As the matriarch of Destiny’s Child, Tina Knowles-Lawson can be given a lot of credit for the group’s ahead-of-their time aesthetic. As the group’s stylist, she also designed many of the band’s signature looks. The musicians were often seen in music videos and on stage coordinating their looks with sequins, denim, and camouflage—the latter of which Knowles-Lawson once revealed was a nod to New Orleans rapper Master P.
Her overarching blueprint for Destiny’s Child’s style, though, was Motown. The Marvelettes, The Supremes, Labelle, and many other girl groups in the ’60s and ’70s distinguished themselves by showing up on stage in their boldest, flashiest, coordinated looks—and Ms. Tina wanted Destiny’s Child to stand out in a similar way.
During a recorded video conversation with Beverly Johnson for The Washington Post, Knowles-Lawson detailed her inspiration for designing looks for Destiny’s Child. “We were big Motown fans, my ex-husband and I both. The girls looked at tapes of Motown and that’s where we got our inspiration,” she said. “The costumes that they wore in those days, when you were sitting on the 30th row, you could see because there was a sparkle, there was a dazzle, they looked like stars. So that was the concept for Destiny’s Child.”
In the interview, Knowles-Lawson also talked about some of the challenges she faced as a stylist for Destiny’s Child in the late ’90s and early ’00s. “The label, after the girls started getting a lot of recognition, they had a meeting with my husband and they told him that basically I was the problem and I was going to be the reason why the girls would be limited in their crossover appeal, because they were just a little too flashy, a little too Motown, but what they really meant was that they were a little too Black,” she revealed.
“As an African-American, I know, I’ve always known, that our fashion, our vibe, our style, our swag, has influenced the fashion world greatly,” she said. “I remember I used to design things and I would get criticized for it, but they next thing I know it would be on somebody’s runway.”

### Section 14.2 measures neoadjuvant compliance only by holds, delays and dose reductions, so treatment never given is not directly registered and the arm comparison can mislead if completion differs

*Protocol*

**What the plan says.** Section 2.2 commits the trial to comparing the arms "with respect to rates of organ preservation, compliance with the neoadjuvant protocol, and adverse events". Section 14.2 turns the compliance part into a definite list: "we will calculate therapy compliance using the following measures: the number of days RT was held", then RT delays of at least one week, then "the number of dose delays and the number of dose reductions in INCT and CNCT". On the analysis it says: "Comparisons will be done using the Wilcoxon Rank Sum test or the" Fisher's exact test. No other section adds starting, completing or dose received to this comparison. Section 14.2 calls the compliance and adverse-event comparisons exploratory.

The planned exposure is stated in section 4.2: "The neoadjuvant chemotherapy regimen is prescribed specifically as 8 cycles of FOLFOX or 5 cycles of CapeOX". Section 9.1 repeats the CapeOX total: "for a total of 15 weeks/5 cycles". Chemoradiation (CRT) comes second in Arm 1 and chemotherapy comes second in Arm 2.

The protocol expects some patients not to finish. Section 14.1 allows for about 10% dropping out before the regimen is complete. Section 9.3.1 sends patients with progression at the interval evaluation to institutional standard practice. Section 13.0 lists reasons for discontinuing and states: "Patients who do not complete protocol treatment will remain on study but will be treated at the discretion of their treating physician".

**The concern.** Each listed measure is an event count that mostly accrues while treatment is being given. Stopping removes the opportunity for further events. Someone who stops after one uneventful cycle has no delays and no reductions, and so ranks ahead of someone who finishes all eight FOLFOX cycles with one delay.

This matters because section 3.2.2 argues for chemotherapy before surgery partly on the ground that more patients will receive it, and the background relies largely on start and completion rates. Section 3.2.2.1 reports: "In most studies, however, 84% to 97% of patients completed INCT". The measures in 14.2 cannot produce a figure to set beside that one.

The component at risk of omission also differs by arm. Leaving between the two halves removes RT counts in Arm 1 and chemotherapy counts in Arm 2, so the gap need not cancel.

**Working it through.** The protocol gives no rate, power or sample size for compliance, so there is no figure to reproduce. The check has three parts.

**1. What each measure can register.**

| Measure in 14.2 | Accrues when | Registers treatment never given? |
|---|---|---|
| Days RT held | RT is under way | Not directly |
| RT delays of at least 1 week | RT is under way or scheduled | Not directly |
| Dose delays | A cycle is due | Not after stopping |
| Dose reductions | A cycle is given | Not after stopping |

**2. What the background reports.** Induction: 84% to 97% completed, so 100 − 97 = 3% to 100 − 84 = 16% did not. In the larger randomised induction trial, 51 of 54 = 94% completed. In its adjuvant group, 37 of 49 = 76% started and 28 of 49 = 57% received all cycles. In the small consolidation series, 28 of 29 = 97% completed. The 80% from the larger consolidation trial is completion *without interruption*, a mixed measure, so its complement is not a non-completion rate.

“I was told that they should look like Britney Spears and Christina Aguilera,” she went on. “At the time they were big pop stars, and in order for the girls to cross over, they said they needed to wear jeans and t-shirts. I took offense to it because I felt like the girls, in their splendor, were different, they were unique, they were unapologetically Black.”
She also made sure to mention that, while disappointed in the label’s insistence that the girls tone down their Blackness, they were “happy and excited” to be wearing creations designed by Ms. Tina. “They were excited at what the culture brought to the industry,” she said. “It needed some flavor, and they brought that flavor.”
“We stuck to our guns and it paid off, because then people started loving the outfits and waiting to see what they had on,” she said. “But I took a lot of heat for them being different and unique and for pulling from Black culture.”
Recently, as a result of Beyoncé wearing a moon printed Marine Serre jumpsuit in her Disney+ film Black Is King, searches for the signature logo have increased 426%. So at the end of the day, Ms. Tina can have the last laugh anyway, because everybody knows some designers would fight to the death to have their clothes worn by her daughter.